Sowing the Seeds

Quaker philosopher Rufus Jones once told a true story about a man who owned a summer cottage on the coast of Maine who was determined to start a Sunday school class for children who lived on a nearby offshore island. He sailed to the island in his boat, gathered the children together, and began to instruct them in matters of faith. Hardly knowing where to begin, he decided to start with something familiar to all the youngsters. The Atlantic Ocean surrounded their island. They saw it every day. He would begin with the Atlantic. He asked, "How many of you have ever seen the Atlantic Ocean?"

There wasn't a single response. All the children stared at him blankly. Thinking they had not understood him, he repeated the question: "How many of you have seen the Atlantic Ocean?" No one spoke a word or raised a hand.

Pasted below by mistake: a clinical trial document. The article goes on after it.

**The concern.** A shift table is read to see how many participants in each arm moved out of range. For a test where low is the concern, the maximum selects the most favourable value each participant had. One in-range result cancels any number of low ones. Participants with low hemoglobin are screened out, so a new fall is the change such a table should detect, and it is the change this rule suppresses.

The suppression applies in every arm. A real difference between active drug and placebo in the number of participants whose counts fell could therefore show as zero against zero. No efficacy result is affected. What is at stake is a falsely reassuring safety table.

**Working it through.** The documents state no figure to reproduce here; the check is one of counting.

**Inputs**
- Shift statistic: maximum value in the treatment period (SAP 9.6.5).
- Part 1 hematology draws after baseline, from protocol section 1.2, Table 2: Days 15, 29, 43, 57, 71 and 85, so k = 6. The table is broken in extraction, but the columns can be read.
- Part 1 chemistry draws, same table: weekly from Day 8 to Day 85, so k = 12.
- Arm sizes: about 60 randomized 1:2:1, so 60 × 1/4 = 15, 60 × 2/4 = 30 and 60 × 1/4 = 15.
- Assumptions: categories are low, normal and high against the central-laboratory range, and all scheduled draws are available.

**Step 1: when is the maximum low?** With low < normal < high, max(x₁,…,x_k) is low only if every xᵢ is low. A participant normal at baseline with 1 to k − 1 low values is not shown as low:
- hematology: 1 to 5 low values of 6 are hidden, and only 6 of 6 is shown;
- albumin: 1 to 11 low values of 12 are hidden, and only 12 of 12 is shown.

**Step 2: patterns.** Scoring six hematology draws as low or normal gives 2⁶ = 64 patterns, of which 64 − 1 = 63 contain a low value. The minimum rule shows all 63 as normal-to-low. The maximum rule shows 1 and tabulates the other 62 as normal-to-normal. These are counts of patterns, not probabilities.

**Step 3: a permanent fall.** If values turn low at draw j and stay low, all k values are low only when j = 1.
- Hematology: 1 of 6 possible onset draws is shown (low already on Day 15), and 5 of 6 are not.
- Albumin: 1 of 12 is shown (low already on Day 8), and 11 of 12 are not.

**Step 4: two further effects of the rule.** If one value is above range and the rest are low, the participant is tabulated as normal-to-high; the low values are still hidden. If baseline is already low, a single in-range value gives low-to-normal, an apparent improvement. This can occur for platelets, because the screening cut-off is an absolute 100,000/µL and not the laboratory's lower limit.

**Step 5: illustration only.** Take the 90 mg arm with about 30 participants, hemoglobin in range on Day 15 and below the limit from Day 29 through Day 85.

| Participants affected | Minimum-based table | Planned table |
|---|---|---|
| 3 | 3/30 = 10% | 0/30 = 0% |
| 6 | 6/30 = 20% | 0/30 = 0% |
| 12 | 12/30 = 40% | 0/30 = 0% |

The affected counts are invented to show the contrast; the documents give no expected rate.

The visitor discovered, to his astonishment that although the children had spent all their lives with the sound of Atlantic surf beating in their ears and with the vast stretches of the Atlantic spread before their eyes; they did not know its name.

We hear about the Kingdom of God and we think only of some distant reality yet to manifest itself. There is that Kingdom to be sure. But there is another Kingdom, Jesus taught us, that is already here. If I may use the word guardedly, there is a "supernatural" Kingdom that already surrounds us. It is like treasure buried in a field, it is the pearl of great price. "Lo, it is in the midst of you." said Jesus. We are not alone in this world. Imagine the difference that makes.4

1. A Treasury of Jewish Folklore: Stories, Traditions, Legends, Humor, Wisdom and Folk Songs of the Jewish People, Edited by Nathan Ausubel Copyright, 1948, Crown Publishers, Inc., New York
2. Robert Collins, In Search of Answers. Denver, Colorado: Outskirts Press, 2012, pp. 66-7.
3. Robert Collins, p. 29.
4. King Duncan, Collected Sermons,